-Alteration in activated partial thromboplastin time (APTT): it is considered a prolonged APTT with respect to normal APTT. This can be seen in the utilisation of heparin sodium IV.
How can these disorders be corrected before performing endoscopic procedures?
-Correcting platelet deficiency is carried out in a programmed manner by infusion during the course of the endoscopic procedure and in the immediate prior time span. Increasing the platelet count to between 40,000 and 50,000/mm3 is all that is required.
• Each unit of platelets increases the count by 5,000 to 10,000 per mm3.
• The dosage is 1 U/10 kg of body weight.
• In case of platelet refractoriness with manifestations of severe bleeding, activated recombinant factor VII is recommended (rVlla) (Novoseven©), which has a hemostatic effect in patients with severe thrombocytopenia and thrombocytopathies at a dosage of 90 to 150 μg/kg every two hours i.v. until bleeding is controlled. Due to a high cost, its prophylactic use must be limited to very specific and urgent cases.
-In the event of alterations in prothrombin time, the same guidelines mentioned above are also applicable to patients undergoing anticoagulant therapy.
Alterations in activated partial thromboplastin time (APTT), such as in patients being treated with heparin sodium, usually revert to normal levels when medication is withdrawn within 4 to 6 hours. However, if in an emergency situation, a more rapid reversal is desired, protamine sulfate is the drug of choice; 1 mg neutralizes 100 units of heparin. It is administered in 100 ml of 0.9% normal saline in slow i.v. Do not administer a dose higher than 100 mg (2 ampoules), as high doses may produce an anticoagulant effect.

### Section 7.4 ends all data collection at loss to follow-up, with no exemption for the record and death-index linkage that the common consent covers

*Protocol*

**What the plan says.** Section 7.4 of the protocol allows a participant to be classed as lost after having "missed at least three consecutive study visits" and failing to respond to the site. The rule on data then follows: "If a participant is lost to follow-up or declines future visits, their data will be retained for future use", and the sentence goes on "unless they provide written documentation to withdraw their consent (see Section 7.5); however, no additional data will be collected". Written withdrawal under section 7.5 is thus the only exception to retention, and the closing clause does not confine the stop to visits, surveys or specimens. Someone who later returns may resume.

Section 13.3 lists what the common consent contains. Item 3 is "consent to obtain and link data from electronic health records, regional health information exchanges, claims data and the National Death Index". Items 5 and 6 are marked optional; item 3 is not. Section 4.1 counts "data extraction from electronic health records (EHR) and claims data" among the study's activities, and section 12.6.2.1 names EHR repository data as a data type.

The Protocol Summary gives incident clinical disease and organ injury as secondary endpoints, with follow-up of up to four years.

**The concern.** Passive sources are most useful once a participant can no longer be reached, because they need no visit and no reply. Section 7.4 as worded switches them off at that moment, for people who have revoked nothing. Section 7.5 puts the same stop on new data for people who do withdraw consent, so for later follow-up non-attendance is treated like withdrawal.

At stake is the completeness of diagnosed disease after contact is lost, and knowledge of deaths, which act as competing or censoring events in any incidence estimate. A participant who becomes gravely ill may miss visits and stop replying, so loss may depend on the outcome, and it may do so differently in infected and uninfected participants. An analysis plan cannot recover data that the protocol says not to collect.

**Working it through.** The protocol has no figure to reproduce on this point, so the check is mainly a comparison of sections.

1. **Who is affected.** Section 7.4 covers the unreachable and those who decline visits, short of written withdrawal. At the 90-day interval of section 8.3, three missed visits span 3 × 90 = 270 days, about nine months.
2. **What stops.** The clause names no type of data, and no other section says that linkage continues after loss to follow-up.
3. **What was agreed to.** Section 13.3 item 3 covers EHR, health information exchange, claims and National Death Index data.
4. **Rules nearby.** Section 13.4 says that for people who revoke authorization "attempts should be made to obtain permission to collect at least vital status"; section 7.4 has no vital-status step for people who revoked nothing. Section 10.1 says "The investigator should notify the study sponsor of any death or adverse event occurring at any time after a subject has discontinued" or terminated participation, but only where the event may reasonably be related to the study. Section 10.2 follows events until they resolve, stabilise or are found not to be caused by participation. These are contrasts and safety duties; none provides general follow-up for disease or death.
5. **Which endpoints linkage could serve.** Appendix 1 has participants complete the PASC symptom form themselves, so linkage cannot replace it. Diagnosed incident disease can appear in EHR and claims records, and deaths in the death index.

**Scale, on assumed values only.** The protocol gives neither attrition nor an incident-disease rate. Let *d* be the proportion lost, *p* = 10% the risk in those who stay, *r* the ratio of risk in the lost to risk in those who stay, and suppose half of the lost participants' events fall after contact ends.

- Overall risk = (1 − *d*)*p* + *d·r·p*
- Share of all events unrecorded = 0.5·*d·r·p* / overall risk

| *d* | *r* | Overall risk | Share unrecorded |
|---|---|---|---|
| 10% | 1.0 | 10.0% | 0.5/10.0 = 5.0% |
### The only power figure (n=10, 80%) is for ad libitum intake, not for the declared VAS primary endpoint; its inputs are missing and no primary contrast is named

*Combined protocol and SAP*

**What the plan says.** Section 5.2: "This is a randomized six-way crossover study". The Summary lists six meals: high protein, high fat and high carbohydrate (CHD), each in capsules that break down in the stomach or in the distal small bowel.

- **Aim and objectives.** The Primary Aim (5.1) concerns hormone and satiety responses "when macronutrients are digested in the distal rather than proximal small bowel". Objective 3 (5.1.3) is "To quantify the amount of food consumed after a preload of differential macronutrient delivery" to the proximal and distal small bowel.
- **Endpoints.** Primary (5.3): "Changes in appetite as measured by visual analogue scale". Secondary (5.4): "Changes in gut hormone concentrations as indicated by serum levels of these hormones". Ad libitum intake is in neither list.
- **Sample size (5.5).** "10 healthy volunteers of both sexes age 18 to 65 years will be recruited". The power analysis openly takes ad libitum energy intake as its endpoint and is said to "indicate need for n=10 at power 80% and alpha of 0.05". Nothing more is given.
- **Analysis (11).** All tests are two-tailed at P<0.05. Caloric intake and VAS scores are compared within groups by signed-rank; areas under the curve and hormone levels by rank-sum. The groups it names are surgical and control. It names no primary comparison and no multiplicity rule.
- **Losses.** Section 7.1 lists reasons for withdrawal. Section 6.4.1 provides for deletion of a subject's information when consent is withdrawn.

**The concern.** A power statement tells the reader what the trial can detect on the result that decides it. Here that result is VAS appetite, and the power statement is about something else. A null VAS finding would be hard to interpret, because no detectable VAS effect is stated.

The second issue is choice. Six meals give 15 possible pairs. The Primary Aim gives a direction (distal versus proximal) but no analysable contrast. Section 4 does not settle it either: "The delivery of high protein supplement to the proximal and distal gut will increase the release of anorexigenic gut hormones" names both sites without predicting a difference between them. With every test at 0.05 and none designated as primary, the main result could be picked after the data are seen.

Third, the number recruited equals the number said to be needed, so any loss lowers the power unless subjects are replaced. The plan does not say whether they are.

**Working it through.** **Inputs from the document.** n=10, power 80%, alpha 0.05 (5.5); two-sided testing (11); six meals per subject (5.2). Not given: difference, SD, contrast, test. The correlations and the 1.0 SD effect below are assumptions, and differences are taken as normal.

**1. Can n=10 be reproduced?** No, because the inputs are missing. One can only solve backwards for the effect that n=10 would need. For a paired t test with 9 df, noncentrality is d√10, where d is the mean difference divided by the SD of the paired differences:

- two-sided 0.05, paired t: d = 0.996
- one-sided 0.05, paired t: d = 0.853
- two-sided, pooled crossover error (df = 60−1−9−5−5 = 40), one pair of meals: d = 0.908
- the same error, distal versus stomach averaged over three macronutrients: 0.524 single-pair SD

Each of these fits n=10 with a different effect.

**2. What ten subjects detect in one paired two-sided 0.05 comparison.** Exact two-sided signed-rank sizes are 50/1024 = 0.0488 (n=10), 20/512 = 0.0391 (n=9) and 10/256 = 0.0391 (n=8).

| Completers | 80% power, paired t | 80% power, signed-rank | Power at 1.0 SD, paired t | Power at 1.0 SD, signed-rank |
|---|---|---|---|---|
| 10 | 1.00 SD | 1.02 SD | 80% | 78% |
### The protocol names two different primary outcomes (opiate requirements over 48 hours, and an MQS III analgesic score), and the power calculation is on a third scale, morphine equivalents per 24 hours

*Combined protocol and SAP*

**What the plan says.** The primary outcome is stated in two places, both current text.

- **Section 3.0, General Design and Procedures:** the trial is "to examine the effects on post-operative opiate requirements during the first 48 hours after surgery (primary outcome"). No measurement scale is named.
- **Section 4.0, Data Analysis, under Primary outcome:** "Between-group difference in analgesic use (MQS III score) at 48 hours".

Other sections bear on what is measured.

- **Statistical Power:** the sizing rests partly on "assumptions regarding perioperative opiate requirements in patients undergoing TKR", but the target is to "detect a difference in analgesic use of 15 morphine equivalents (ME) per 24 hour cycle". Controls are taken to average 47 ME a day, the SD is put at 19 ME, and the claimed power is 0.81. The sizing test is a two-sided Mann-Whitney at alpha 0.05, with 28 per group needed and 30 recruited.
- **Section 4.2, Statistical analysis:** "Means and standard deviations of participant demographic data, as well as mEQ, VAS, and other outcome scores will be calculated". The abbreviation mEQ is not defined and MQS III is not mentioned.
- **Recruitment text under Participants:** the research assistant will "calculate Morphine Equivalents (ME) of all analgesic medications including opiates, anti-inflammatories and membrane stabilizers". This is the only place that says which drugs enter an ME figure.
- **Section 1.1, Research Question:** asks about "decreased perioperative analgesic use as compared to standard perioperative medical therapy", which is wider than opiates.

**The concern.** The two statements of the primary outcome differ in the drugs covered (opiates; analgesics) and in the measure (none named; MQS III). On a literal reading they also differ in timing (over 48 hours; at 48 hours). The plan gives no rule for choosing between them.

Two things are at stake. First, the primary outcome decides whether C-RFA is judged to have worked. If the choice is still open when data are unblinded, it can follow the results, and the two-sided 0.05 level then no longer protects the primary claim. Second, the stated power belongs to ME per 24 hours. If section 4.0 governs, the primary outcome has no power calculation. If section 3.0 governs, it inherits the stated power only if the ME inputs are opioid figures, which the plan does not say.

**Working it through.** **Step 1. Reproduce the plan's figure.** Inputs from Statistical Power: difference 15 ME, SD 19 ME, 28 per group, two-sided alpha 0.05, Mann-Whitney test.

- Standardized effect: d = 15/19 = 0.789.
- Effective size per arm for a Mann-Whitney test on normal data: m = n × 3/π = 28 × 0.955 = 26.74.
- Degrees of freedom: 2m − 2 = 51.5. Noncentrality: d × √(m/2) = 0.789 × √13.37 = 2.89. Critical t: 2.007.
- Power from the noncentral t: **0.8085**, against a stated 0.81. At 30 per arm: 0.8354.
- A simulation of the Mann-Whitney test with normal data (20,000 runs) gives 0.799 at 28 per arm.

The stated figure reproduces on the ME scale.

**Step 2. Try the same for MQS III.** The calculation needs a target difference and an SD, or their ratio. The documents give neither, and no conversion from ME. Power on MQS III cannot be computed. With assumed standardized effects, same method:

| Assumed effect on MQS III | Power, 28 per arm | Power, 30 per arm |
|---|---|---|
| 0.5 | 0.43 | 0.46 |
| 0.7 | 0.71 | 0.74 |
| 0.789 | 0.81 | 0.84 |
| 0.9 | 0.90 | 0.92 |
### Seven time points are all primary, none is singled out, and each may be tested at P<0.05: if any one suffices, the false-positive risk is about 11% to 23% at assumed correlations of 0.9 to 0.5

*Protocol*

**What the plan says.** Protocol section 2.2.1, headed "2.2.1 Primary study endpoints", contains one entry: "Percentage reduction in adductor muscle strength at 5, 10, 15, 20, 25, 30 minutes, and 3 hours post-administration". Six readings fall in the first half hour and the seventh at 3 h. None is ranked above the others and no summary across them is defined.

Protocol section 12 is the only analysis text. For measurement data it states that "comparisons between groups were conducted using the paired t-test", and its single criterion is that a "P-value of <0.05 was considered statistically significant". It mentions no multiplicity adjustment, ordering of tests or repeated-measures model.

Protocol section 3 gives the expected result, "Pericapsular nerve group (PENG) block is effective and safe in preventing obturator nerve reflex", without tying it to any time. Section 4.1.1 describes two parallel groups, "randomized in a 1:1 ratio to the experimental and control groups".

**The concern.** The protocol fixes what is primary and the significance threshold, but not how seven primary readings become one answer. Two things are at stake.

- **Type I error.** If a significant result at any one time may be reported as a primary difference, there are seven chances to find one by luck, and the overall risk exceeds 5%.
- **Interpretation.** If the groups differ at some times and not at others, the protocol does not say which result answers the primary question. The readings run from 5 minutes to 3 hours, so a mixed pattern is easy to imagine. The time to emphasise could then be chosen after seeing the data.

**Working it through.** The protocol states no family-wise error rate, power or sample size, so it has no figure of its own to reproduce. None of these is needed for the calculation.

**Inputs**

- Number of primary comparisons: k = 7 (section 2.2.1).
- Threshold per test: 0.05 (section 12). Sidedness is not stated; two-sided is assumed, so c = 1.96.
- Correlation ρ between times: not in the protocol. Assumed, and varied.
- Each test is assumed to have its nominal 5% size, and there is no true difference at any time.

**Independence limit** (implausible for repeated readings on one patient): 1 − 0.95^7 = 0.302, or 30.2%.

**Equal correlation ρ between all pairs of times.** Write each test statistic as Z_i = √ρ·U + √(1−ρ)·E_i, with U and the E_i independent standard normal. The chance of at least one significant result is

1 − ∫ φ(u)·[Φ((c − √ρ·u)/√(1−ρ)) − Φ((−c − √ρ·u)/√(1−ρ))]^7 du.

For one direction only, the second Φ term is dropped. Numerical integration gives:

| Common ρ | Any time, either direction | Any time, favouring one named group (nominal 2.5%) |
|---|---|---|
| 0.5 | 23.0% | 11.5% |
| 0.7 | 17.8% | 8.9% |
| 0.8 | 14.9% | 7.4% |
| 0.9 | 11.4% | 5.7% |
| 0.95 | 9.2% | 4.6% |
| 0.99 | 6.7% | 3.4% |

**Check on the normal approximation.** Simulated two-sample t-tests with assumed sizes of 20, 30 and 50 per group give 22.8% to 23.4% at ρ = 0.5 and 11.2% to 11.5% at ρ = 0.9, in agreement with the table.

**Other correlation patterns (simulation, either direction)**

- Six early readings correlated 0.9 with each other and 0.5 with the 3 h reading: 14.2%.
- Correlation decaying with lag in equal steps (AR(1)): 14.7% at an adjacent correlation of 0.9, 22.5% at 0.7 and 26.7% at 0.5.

What endoscopic procedures are considered a major risk for bleeding?
The risk of bleeding appears to be defined by consensus and hence different clinical guidelines and manuals were established, suggesting two risk levels (Table II):
-Biopsies: the risk of haemorrhage in biopsies is approximately 1‰ (9).
-Polypectomy: the risk of major haemorrhage from polypectomy in various widespread series varies between 0.05 and 1%, and may even reach 4.3% in polyps larger than 1 cm, and 6.7% in those larger than 2 cm (10-12). This risk seems to increase with polyps larger than 2 cm, and pediculated polyps have been found to bleed more than sessile ones. Thus, combining the procedure with a technique that decreases the risk such as prophylactic adrenaline, an endo-loop or a single-use loop (11) is recommended for patients undergoing antiplatelet treatment.